10 Thoughts as retirement approaches Our celebration of Easter 2016 has come and gone as has the annual parochial church meeting. Whilst I have been here 17½ years this was my 18 th Easter celebrated at Hey having arrived in the February of Each and every Easter has been a time of great joy and hope - some have been more difficult than others such as in 2000 when my mother died on the Good Friday. I have to admit it was tough continuing to lead the worship and preach at all the services over that weekend. But in many ways it was made easy as I was preaching about the Resurrection, the joy of Mary when she finally recognized the Risen Lord outside the empty tomb, the excitement and wonder of the two disciples on the Road to Emmaus. I have had the honour and privilege of journeying alongside parishioners and their families and many others with no direct church connection at the time of tragedy and death. So often we feel as though we are staring into a black and empty pit, devoid of any hope, a complete feeling of emptiness, hopelessness and helplessness, often doubting the existence of God. Why has God allowed this to happen - I thought he was meant to be a loving God is a phrase / question I have often been asked. As you know all too well I am no scholar so I have to admit the truth which is, of course, that I don t know the answer. I can only give an answer which I believe to the very core of my soul. And the answer is this, that I believe in a God that is love and when you really love somebody you give them total freedom. Freedom to do good things and even the freedom to do terrible things. Freedom to create and freedom to destroy. If God stepped in every time we strayed towards the wrong path and nudged us back in line we would not have freedom but we d be controlled robots, with no free will. That is not love in action that is control and abuse in action - and sadly I have seen relationships in which that has been the case. Ok I get that but why earthquakes? is often the follow up question. Again I don t have the answer but I believe that even creation, the constant and continuing evolving of creation isn t absolutely perfect - there are tiny faults, hair line imperfections which can come together to set off a tragedy - it is part of what it is to be human - life can be and is tough at times. And yet surrounding all this is a God who has experienced what it is to be human. I could not believe in a God out there looking down on a suffering world, a world that he had not experienced. In his humanity, as Jesus Christ, God experienced here on earth what it is to be human - he / she knows what it is to loose a parent, those close to him, perhaps even a sibling. He knows what it is to be shamed and vilified, to be spat at and hated, to be marginalize and abused, to feel different and not accepted, to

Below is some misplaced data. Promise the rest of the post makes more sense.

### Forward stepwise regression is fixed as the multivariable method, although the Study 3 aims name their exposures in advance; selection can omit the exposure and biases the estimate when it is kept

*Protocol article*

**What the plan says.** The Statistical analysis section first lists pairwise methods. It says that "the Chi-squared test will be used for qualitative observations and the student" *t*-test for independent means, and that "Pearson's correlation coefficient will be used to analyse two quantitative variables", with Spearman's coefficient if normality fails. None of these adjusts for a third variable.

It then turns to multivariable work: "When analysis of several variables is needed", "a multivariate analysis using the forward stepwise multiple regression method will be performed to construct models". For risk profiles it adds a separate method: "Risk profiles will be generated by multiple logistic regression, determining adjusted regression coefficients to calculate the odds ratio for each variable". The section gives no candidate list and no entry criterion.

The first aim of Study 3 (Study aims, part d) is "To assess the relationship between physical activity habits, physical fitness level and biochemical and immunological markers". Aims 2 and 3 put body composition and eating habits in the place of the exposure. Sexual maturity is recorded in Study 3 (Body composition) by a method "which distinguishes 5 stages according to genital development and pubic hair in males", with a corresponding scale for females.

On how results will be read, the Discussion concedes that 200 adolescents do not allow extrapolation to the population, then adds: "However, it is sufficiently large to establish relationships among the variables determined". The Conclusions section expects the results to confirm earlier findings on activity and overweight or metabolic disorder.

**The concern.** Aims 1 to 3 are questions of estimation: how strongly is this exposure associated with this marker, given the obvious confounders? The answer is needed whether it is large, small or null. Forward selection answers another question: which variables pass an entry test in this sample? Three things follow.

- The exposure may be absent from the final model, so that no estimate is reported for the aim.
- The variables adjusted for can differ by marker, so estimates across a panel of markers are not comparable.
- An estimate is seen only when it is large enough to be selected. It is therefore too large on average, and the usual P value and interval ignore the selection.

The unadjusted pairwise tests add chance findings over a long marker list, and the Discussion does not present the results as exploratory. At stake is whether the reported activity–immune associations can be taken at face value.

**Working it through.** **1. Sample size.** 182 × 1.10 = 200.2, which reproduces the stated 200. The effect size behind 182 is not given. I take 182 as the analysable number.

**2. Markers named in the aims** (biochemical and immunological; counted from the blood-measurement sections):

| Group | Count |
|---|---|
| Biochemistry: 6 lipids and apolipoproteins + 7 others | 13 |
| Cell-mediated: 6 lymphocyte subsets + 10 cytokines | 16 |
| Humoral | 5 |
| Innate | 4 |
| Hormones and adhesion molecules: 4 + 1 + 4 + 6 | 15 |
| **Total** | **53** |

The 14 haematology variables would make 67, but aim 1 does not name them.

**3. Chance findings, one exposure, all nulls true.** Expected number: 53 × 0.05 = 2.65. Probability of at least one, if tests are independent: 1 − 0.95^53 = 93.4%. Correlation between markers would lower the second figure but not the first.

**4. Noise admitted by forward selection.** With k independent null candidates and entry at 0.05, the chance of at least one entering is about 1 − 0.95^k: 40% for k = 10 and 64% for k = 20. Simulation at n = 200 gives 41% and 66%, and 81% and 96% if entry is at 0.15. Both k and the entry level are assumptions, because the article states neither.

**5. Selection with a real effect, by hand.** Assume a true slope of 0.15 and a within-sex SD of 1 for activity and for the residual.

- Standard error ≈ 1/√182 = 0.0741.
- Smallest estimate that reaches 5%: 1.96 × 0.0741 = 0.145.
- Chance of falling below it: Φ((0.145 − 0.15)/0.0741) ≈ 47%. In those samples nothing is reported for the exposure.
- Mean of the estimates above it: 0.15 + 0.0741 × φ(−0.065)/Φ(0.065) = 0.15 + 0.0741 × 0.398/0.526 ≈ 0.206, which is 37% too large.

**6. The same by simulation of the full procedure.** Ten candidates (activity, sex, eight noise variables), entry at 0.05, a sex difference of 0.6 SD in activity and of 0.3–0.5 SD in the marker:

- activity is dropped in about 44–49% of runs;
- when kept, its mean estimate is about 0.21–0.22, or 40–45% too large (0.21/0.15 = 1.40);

11 be driven out of town, to be betrayed by a loved one, to be wrongly accused and tortured, to be nailed to a cross, even to question his own faith. Now that is a God I can believe in - a God that loves me so much that he stands along side me not just in the good times but even closer in times of distress and loneliness, a God who has been raised to new life and a God that will one day raise each and every one of us to that new life. For me that is the Easter message not for just one day of the year but a message, a reality that is for every moment of every day. Sadly I will not be part of your Easter 2017 celebration but as Paul says in this month s letter we (that means you!) will use our Spirit given gifts to sustain, nurture and even grow our church congregation. The light of Easter will continue to shine in Hey. So in all the joys and all the sorrows of life, in all the good times and all the bad times, each moment of each day may the promises of Easter to be a reality in your lives - today, tomorrow and the years to come. God be with you all. Easter Lilies Thank you to those who donated lilies in loving memory of: Karlis & Zenta Birznieks, John & Myra Bradley, Sybil Buck, Brian Clegg, Kenneth Dunkerley, Margaret & Harry Crompton, Bill Cullen, William Cullen & Reg Firth, Douglas Drake, Dorothy Elstub & Eric Elstub, Joy & Raymond Evans, Roger Farrand, Ronnie & Flora Giles, Alan Goldthorpe, Nicola Graham, Jack Harrison, Barbara & David Hawkins, Sal & Joe Hibbert Sam & Emily Hindley, John & Stuart Hindley, Stuart Hurdus, Lily Jolley, Hetty Jones, Elsie Noble & Muriel Lawton, George Makinson, Michael Gaynon, Albert Hacking, Michael Molloy Vernon Robinson, Arthur & Annie Thomas, Roy & Evelyn Winterbotham, John Wood

12 MAY CROSSWORD ACROSS 1. Inflatable mattress (4) 3. Put one s mind at rest (8) 9. Put to practical use (7) 10. Joint (5) 11. Patio door (6,6) 13. Type of street (3-3) 15. Handsome young man (6) 17. Delicate perfume (3-2-7) 20. Goodbye (5) 21. Rituals (7) 22. Troubadour (8) 23. Happy (4) CLUES DOWN 1. Vaulting game (4-4) 2. Mistake (5) 4. Bestows (6) 5. Coloured window (7,5) 6. Anon (7) 7. Uniform (4) 8. Club game (5,3,4) 12. Evaluated (8) 14. Delight (7) 16. Frozen water hanging (6) 18. Low sound of hostility (5) 19. Cool and collected (4) Solution to April crossword. Across:1.Robust, 4.Stocks, 9.Rolling Stones, 10.Trefoil, 11.Leave, 12.Final, 14.Brief, 18.Ember, 19.Stoical, 23.Grand National, 22.Hidden, 23.Redeem. Down:1. Rarity, 2.Bulletin board, 3.Sligo, 5.Titular, 6.Convalescence, 7.Sister, 8.Agile, 13.Abridge, 15.Length, 16.Essay, 17.Slalom, 20.Olive.